I say we separate marriage and legal unions. Once, they were assumed the same thing, but they are no longer in our society. Make covenant marriage the business of the church and if people want to add a gov’t sanctioned legal contract, then so be it.

On the other hand, if people wish a legal acknowledgment of their relationship w/o caring for a church commitment, then let them have a legal union alone.

When man’s law deviates from God’s law, as Christians, we stand more accountable to God.

Civil union and covenant marriage should be two separate things; let the state deal with the legal issues and let religious institutions deal with the sacred union before God as necessary. We should no longer assume the two are the same.

Cooperation without Conformity


I’ve had a lot of people in the last couple of days ask me why I have such a problem with the Chick-Fil-A Appreciation Day. As an isolated, political event, I don’t really have a problem with it. Yesterday showed that an interestingly diverse group of people can rally around a common ideal (free speech) and draw attention to social ills in a peaceful manner.

But yesterday wasn’t a single, isolated event. In fact, there’s no such thing as a single, isolated event. All events have a cause and an effect, and my concern lies within the big picture of which the CFA Appreciation Day is a part.

Using our political freedoms to exercise our faith can be a tangled, complicated mess. It’s a mess worth making, but we must be careful not to confuse faith and politics. CFA Day was a political statement, and the support was shown, by Christians, for a brother in Christ. For many, it was both a political AND a faith statement. And that’s ok.

But here’s the thing to recognize: Organized boycotts and support events tend to accelerate and polarize. The cycle becomes a cold war of revenge, and that’s an attitude and action of the world, not of Christ.

Let’s just look at the CFA Day as an example:

1. Dan Cathy makes a statement about his support of biblical marriage.

A Christian using his American right of free speech.

2. Gay activists take offense and decide to boycott Chick-fil-a.

A political/social rights group using their American right of free speech.

3. A couple of politicians declare that Chick-Fil-A will not receive any more building permits in their cities.

Politicians abusing their political power in an attempt to legislate their personal opinions.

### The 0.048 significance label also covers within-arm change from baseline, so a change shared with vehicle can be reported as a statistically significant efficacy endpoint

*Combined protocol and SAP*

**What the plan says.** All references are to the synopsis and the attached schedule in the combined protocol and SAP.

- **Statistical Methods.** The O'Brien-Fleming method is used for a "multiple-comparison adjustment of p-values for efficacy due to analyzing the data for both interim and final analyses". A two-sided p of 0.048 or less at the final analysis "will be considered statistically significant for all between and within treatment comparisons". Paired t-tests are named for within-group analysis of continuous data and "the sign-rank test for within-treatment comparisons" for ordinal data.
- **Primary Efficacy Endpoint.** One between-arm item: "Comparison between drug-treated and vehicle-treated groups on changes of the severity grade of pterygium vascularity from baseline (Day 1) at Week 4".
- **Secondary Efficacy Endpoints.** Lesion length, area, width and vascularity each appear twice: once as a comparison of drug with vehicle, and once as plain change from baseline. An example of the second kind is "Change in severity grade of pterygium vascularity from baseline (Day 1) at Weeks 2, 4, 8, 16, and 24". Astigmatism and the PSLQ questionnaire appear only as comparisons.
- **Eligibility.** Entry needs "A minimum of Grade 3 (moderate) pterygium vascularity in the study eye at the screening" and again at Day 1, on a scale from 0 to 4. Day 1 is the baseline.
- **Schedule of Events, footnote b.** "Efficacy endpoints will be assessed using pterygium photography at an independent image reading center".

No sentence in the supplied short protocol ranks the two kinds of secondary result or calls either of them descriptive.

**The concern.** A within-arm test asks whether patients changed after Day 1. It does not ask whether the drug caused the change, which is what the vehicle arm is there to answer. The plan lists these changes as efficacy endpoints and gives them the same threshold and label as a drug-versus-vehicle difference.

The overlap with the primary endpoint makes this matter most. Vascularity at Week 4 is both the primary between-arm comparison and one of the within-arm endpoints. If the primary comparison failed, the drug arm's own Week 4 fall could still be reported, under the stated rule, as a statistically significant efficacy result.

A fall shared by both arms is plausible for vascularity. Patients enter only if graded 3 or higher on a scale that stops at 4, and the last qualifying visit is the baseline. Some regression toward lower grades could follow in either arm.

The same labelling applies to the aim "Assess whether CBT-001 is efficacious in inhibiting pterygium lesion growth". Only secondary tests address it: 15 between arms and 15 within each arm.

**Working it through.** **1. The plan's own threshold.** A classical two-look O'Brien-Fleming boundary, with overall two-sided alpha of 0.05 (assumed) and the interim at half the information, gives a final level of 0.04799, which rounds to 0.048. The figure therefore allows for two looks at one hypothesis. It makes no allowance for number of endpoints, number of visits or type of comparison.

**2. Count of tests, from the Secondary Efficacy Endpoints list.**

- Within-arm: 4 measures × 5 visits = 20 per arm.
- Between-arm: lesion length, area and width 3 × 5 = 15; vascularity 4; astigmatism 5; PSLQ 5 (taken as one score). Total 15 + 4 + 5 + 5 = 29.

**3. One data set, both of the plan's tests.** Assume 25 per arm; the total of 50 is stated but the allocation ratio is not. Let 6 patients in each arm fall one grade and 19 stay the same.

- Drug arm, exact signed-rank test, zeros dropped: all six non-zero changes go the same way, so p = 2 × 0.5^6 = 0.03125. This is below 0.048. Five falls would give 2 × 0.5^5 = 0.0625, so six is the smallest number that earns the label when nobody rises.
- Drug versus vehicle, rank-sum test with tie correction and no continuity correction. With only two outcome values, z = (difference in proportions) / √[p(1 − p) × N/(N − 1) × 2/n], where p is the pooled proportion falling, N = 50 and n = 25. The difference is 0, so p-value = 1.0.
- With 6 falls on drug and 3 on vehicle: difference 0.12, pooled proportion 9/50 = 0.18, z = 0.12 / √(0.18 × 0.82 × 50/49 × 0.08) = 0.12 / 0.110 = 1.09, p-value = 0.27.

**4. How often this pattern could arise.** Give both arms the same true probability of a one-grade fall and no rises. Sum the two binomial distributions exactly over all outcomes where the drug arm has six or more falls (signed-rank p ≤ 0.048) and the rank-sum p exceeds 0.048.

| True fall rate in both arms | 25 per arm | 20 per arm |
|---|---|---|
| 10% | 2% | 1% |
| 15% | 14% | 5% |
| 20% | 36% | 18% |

4. Even the most liberal of newspapers and political commentators denounce the decisions of politicians and lawsuits are filed claiming the blocks on permits are illegal.

The American systems of free speech and the courts work! Freedom and democracy survive to live another day.

It could have stopped there. But instead of decelerating the situation, backing away, watching and seeing how things worked out, an Appreciation Day was announced. The situation is instead accelerated. Here’s where the problem begins.
Yesterday could have been a great day of unity and support and fun, and from what I understand, that’s exactly what it was for most people.

But for some, that’s not enough, and their political idolatry bent has been exposed. Yesterday wasn’t just about supporting a brother in Christ; it was about one upping the “enemy.” This morning, Mike Huckabee didn’t post a “Thanks for Supporting Free Speech and Dan Cathy” post on his Facebook page.

He posted this:

Talk about loving support of a brother in Christ. Looks more like an arrogant “We win, you lose” baiting of an enemy on the playground. Might as well have stuck his tongue out at the political left.

This is political gamesmanship, not Christian humility and brotherly support. Do not confuse the two.

Before I go further, let me be clear that this is not a personal attack on Mike Huckabee, nor is it a political attack from a ticked off liberal. I’m a card-carrying Republican, supporter of small government and personal responsibility. And in this case, personal responsibility means engaging others in a responsible and Christ-honoring manner.

Back to the post:
Since a politician made a political move, no one should be surprised that the left has responded in kind.

There’s a Same Sex Kiss In planned at Chick-fil-a restaurants on Friday.

Where does it stop?

Apparently not here.

Because now, instead of Christians participating in a worldly system in a Christianly manner, some Christians are adopting worldly systems to express moral displeasure with businesses.

And when it comes to boycotts, we don’t fare well. In fact, it usually just brings mockery to the name of Christ. Remember the Disney boycott declared by the SBC? Million Moms against JC Penny’s when they named Ellen as their spokesperson? Some are now threatening to boycott AMAZON.

When we play the the world’s game, the world doesn’t back down, graciously accept defeat and walk away. The world reacts and further accelerates the situation. As believers, will we continue to play the game, further polarizing people, trying to only do business only with those who believe just like us?